Maui Ocean Center
The zipline guide, Nick, tightens my belts, double-checks my harness and flashes a smile of encouragement. On a platform 1,800 feet above sea level, I am suspended from a sturdy cable with one foot planted on each side of a wooden gate opening. On the count of three, I am to unplant my feet and rocket into the wild blue yonder. I hold my breath, pray and wonder how to tell Nick that I’ve changed my mind. Then, it’s too late.
“One. Two. Three.”
And I am flying. Technically, I am zipping, but it feels like flying. My heart rate slows, and, I smile. Grin, really. Chatter and nervous energy from the group back on the platform recedes, and the vivid emerald of a thickly wooded forest whizzes beneath my feet.
For those wanting an underwater experience without pulling on a snorkeling mask, the Maui Ocean Center is the place to be. More than 60 indoor and outdoor exhibits immerse visitors in all aspects of marine life.
My favorite attraction is “Open Ocean,” a 54-foot acrylic tunnel that gives the illusion you are walking through water. More than 2,000 fish swim on both sides and above the path that curves through this giant tank.
Just beyond, a scuba diver is giving a lecture while standing in the aquarium, bubbles blowing from his tube as he faces a crowd of about 50 on stadium seating. His voice carries loudly and clearly over a PA system.
Nearby, a floor-to-ceiling glass column of water holds translucent Moon Jellies. These see-through thin creatures, about the size and shape of a small pancake, propel themselves forward by contracting and expanding their circumferences (called pumping their bell). The exhibit brims with these creatures, which look florescent in the darkened corridor.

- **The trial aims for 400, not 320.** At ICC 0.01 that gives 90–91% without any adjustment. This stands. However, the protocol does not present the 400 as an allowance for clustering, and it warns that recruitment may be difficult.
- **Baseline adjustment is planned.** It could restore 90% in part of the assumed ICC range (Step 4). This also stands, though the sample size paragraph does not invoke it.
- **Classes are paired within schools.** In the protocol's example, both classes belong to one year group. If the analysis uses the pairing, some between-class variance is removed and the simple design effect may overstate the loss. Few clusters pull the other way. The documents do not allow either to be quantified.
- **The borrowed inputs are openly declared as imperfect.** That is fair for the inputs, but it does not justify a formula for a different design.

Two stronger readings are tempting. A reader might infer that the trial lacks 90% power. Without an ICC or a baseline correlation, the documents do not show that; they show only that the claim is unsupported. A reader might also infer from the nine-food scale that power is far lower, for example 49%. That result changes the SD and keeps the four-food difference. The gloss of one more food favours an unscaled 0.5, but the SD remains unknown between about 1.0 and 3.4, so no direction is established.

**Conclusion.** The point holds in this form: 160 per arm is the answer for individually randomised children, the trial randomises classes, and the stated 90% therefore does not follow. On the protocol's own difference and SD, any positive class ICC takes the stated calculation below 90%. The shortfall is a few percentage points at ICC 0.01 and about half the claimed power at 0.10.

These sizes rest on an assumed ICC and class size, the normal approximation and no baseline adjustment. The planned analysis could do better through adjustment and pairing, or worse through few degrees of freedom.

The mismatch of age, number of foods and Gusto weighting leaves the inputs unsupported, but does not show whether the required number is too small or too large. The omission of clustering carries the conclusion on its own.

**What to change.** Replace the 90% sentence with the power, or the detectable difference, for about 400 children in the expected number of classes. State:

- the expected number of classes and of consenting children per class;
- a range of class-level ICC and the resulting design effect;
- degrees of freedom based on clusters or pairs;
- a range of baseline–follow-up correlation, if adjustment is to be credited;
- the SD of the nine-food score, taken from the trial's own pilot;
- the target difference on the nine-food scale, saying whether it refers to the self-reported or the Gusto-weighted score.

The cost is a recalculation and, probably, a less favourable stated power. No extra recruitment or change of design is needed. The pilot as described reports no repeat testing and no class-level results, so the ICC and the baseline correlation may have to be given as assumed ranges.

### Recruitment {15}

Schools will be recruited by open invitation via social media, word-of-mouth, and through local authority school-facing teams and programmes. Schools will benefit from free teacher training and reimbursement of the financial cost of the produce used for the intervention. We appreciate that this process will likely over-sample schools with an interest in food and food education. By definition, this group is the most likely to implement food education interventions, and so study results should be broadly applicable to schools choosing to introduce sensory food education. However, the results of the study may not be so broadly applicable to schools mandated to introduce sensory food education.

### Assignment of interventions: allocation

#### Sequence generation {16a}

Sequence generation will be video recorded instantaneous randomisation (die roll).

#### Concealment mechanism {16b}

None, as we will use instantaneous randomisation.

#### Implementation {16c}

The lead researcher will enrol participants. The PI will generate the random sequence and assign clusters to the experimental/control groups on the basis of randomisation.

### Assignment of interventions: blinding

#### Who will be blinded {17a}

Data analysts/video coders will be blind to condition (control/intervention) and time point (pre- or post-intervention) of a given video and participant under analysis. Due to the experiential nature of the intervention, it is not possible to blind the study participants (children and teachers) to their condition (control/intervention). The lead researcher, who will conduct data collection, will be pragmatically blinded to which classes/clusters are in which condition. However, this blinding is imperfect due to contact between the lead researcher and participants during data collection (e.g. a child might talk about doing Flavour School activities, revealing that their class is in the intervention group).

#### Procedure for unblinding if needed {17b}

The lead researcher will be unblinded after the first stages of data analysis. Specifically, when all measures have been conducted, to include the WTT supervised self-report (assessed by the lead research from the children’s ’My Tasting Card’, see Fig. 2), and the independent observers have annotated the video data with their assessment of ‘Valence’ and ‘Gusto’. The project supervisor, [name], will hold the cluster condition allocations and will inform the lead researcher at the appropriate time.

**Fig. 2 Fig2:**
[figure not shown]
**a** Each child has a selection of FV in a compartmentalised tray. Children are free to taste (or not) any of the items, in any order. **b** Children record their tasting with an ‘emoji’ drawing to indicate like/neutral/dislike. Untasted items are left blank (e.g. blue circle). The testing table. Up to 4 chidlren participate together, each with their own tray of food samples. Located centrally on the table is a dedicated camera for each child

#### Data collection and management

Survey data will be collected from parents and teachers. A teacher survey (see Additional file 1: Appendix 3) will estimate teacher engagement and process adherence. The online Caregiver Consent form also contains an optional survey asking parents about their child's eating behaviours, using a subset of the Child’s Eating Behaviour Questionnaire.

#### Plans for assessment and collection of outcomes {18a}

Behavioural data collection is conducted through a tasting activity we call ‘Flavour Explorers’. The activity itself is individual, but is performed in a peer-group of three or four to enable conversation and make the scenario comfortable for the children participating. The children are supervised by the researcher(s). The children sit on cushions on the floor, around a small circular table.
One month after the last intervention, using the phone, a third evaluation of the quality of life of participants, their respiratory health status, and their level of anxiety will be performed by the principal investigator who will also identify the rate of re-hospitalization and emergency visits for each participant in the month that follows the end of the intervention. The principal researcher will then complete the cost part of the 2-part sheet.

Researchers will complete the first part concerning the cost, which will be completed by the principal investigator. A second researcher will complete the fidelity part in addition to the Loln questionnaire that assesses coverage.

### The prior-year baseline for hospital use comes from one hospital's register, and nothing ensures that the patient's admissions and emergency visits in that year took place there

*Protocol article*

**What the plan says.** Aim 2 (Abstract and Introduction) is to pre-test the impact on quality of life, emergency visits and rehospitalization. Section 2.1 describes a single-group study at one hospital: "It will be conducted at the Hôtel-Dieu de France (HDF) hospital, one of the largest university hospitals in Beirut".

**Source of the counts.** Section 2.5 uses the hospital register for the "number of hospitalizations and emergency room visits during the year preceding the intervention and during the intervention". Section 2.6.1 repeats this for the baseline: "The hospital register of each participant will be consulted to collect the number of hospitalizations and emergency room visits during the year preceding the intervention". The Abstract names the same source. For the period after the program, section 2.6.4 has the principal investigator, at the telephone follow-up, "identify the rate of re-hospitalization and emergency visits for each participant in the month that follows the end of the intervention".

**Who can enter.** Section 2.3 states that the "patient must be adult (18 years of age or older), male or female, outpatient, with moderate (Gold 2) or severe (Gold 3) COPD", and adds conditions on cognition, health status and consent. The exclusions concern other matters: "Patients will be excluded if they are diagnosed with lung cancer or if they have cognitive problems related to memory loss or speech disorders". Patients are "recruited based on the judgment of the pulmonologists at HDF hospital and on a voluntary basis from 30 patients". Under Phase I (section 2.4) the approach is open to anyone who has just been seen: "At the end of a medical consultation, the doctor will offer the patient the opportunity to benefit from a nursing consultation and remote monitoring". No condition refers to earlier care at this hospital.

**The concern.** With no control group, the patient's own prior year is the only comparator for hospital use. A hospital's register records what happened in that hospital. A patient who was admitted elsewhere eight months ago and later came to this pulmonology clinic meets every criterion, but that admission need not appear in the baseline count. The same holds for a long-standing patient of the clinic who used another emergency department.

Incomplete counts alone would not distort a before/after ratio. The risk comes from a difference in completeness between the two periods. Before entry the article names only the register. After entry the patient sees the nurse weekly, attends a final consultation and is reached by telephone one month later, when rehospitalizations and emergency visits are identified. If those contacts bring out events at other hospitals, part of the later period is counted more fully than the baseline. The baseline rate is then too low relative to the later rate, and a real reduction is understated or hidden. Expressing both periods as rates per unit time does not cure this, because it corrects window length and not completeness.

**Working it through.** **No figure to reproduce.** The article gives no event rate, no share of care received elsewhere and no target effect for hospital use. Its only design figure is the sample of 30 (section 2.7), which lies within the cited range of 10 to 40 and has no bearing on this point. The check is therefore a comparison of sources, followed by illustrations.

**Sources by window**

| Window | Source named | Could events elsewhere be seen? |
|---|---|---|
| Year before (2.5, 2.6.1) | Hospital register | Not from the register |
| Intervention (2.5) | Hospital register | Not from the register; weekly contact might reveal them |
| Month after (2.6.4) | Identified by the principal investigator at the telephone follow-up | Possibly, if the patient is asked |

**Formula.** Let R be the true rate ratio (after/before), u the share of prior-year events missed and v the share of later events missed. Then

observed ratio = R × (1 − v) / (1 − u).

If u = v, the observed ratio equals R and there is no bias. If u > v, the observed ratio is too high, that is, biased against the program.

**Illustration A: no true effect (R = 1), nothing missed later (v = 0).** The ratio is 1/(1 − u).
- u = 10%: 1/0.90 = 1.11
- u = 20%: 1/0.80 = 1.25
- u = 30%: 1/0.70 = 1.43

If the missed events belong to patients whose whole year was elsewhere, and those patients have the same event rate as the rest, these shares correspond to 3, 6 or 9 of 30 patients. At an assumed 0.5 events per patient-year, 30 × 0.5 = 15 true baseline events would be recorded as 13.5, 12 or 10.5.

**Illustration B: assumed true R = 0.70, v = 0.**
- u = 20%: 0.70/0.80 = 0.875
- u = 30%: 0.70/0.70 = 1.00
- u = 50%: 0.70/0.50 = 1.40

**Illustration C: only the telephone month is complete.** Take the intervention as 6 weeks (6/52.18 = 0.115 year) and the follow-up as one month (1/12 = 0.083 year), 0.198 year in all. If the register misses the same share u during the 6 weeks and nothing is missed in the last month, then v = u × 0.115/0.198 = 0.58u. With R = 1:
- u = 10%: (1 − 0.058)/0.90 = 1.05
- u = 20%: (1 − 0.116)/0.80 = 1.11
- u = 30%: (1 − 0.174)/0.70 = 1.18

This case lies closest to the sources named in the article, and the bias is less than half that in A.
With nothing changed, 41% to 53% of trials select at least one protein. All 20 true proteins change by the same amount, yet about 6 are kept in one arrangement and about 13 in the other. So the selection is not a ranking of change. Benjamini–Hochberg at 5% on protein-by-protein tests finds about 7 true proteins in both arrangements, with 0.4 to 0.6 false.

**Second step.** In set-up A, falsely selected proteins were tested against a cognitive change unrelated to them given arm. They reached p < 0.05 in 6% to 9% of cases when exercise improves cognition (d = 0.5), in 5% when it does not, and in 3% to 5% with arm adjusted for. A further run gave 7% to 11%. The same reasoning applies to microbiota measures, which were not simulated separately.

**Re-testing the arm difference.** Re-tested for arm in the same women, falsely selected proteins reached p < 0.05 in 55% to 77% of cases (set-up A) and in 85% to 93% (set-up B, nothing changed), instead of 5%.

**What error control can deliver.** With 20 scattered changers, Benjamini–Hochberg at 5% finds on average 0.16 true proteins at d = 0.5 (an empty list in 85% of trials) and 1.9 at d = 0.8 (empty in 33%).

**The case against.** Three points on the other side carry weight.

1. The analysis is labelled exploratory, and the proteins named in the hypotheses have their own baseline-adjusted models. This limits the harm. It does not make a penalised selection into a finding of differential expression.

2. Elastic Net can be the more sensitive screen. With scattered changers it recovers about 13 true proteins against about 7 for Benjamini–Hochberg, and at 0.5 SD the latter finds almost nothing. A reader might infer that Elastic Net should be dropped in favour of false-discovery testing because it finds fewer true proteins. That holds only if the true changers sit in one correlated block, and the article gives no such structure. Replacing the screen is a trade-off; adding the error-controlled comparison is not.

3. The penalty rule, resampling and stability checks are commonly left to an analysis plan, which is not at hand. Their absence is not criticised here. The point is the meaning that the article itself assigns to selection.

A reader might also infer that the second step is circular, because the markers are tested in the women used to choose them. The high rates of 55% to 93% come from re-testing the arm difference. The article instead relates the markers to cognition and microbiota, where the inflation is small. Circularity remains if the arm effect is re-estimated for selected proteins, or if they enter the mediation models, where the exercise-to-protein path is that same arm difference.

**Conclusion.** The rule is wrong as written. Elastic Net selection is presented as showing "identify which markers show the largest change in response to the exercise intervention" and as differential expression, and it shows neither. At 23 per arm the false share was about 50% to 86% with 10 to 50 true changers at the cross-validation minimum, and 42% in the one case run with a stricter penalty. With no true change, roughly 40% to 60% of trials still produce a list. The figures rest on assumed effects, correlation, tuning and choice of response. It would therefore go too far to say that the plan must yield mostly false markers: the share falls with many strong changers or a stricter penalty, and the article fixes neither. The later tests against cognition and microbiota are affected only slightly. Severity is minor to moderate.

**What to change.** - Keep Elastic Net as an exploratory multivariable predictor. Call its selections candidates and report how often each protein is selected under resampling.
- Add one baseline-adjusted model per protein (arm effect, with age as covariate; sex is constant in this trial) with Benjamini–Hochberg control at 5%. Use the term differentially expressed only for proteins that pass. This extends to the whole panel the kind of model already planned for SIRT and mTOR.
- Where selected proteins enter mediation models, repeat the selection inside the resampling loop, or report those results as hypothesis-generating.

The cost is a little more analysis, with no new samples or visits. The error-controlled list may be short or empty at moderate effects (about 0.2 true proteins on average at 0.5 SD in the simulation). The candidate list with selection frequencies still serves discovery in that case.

What sets this aquarium apart from many others is an exhibit showing the relationship between man and the water. “Hawaiians and the Sea” features a display of a fisherman tending to the catch of the day in his canoe. Distinct chanting echoes from overhead speakers, letting us hear how native Hawaiians communed with spirits of the water.
In another section of the center, “The Living Reef,” provides a good replication of what I saw on the snorkeling trip. The exhibit provides in-depth overviews of the coral we encountered. For example, I learn that cauliflower coral is robust and can tolerate strong turbulence while finger coral is fragile and can be found as far down as 150 feet, where it avoids strong currents from storms.
Outside the main building, I peer into a tide pool and touch a starfish, then move over to the turtle tank to see the green sea turtles.
The Maui Ocean Center is home to many of the fish once living along the reefs around the island. Though not quite the experience of seeing them “nose-to-nose” underwater, it’s nice to take my time and view marine life while walking on land.